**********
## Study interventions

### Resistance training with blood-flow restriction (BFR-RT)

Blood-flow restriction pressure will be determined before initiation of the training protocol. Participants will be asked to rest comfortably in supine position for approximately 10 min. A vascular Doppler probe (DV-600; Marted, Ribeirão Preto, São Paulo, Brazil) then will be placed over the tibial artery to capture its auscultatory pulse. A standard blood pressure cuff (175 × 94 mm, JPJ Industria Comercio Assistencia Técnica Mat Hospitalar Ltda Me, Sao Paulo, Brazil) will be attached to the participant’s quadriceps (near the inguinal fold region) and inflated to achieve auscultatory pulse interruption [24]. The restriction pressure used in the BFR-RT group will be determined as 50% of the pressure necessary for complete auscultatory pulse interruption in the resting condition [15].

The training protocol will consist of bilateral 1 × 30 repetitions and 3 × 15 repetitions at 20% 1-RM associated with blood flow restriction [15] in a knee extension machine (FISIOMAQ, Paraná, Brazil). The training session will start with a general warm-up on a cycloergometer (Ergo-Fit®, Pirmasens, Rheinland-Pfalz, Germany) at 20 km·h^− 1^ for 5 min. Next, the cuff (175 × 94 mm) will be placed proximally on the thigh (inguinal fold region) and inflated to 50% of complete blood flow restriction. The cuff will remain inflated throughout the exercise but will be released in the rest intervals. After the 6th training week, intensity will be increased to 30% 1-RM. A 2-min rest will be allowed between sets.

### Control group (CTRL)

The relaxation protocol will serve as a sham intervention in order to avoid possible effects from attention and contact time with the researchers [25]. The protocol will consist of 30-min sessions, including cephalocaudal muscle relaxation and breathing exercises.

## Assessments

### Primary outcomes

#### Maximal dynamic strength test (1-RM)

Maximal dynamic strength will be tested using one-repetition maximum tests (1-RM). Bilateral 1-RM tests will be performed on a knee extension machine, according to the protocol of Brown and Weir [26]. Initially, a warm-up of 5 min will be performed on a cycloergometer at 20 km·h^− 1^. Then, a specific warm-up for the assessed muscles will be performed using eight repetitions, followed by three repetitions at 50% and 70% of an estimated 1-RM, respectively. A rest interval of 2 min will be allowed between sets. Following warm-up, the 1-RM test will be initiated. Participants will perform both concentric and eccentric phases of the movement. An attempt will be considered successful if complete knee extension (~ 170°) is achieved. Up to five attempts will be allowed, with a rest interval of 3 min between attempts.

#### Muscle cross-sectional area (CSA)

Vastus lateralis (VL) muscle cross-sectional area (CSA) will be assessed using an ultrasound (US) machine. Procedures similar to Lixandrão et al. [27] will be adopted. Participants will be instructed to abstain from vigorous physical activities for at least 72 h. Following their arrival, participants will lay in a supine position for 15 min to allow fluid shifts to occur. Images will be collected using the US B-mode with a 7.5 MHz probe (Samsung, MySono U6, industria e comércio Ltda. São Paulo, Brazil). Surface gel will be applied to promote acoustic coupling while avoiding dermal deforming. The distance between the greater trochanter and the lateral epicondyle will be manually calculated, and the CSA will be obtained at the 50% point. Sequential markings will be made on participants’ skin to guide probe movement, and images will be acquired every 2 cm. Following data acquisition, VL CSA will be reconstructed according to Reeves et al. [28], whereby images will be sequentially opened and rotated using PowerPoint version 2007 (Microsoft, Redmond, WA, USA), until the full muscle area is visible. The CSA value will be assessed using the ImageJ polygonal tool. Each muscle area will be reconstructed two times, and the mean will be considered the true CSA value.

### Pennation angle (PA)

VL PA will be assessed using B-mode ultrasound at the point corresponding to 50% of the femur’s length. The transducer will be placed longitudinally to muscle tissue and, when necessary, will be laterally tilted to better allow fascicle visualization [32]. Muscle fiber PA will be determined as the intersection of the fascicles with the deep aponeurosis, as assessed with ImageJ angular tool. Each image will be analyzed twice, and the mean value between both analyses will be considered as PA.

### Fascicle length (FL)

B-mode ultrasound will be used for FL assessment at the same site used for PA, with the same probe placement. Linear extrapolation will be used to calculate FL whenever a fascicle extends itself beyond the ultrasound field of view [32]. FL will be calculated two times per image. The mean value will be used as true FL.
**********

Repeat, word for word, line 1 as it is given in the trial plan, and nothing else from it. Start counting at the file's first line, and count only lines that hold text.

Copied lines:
## Study interventions